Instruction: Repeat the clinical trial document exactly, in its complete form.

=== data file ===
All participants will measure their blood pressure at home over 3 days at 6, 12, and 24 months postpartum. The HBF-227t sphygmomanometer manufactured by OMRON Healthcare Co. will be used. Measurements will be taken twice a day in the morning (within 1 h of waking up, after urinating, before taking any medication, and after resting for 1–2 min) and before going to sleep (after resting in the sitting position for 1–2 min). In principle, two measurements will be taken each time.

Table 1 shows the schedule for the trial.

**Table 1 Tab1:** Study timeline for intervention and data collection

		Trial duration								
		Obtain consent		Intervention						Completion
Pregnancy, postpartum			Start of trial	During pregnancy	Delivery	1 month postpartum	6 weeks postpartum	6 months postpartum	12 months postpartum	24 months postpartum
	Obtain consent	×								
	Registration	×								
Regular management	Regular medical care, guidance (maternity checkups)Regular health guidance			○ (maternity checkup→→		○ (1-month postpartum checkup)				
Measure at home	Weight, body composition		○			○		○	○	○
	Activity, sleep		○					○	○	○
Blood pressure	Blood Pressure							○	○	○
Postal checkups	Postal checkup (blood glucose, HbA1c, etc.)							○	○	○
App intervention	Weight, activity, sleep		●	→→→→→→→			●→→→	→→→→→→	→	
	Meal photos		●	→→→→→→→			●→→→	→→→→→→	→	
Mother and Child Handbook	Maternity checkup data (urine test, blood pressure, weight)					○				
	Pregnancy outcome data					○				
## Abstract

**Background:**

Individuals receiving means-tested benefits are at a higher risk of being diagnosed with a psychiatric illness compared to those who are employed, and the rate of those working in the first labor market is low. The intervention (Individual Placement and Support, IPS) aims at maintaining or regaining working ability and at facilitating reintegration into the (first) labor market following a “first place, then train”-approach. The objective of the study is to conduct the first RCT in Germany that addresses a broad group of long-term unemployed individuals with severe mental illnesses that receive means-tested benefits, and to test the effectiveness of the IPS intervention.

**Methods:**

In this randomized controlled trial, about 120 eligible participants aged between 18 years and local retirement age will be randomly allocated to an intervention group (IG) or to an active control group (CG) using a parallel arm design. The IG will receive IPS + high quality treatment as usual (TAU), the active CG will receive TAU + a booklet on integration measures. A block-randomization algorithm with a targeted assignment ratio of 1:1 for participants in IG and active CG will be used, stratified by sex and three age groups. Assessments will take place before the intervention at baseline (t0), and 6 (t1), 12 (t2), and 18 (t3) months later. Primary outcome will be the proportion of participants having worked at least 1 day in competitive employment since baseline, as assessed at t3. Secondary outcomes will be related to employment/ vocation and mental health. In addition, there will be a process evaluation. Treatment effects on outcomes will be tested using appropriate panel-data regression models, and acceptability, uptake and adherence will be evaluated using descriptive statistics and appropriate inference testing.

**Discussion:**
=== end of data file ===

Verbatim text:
All participants will measure their blood pressure at home over 3 days at 6, 12, and 24 months postpartum. The HBF-227t sphygmomanometer manufactured by OMRON Healthcare Co. will be used. Measurements will be taken twice a day in the morning (within 1 h of waking up, after urinating, before taking any medication, and after resting for 1–2 min) and before going to sleep (after resting in the sitting position for 1–2 min). In principle, two measurements will be taken each time.

Table 1 shows the schedule for the trial.

**Table 1 Tab1:** Study timeline for intervention and data collection

		Trial duration								
		Obtain consent		Intervention						Completion
Pregnancy, postpartum			Start of trial	During pregnancy	Delivery	1 month postpartum	6 weeks postpartum	6 months postpartum	12 months postpartum	24 months postpartum
	Obtain consent	×								
	Registration	×								
Regular management	Regular medical care, guidance (maternity checkups)Regular health guidance			○ (maternity checkup→→		○ (1-month postpartum checkup)				
Measure at home	Weight, body composition		○			○		○	○	○
	Activity, sleep		○					○	○	○
Blood pressure	Blood Pressure							○	○	○
Postal checkups	Postal checkup (blood glucose, HbA1c, etc.)							○	○	○
App intervention	Weight, activity, sleep		●	→→→→→→→			●→→→	→→→→→→	→	
	Meal photos		●	→→→→→→→			●→→→	→→→→→→	→	
Mother and Child Handbook	Maternity checkup data (urine test, blood pressure, weight)					○				
	Pregnancy outcome data					○				
## Abstract

**Background:**

Individuals receiving means-tested benefits are at a higher risk of being diagnosed with a psychiatric illness compared to those who are employed, and the rate of those working in the first labor market is low. The intervention (Individual Placement and Support, IPS) aims at maintaining or regaining working ability and at facilitating reintegration into the (first) labor market following a “first place, then train”-approach. The objective of the study is to conduct the first RCT in Germany that addresses a broad group of long-term unemployed individuals with severe mental illnesses that receive means-tested benefits, and to test the effectiveness of the IPS intervention.

**Methods:**

In this randomized controlled trial, about 120 eligible participants aged between 18 years and local retirement age will be randomly allocated to an intervention group (IG) or to an active control group (CG) using a parallel arm design. The IG will receive IPS + high quality treatment as usual (TAU), the active CG will receive TAU + a booklet on integration measures. A block-randomization algorithm with a targeted assignment ratio of 1:1 for participants in IG and active CG will be used, stratified by sex and three age groups. Assessments will take place before the intervention at baseline (t0), and 6 (t1), 12 (t2), and 18 (t3) months later. Primary outcome will be the proportion of participants having worked at least 1 day in competitive employment since baseline, as assessed at t3. Secondary outcomes will be related to employment/ vocation and mental health. In addition, there will be a process evaluation. Treatment effects on outcomes will be tested using appropriate panel-data regression models, and acceptability, uptake and adherence will be evaluated using descriptive statistics and appropriate inference testing.

**Discussion:**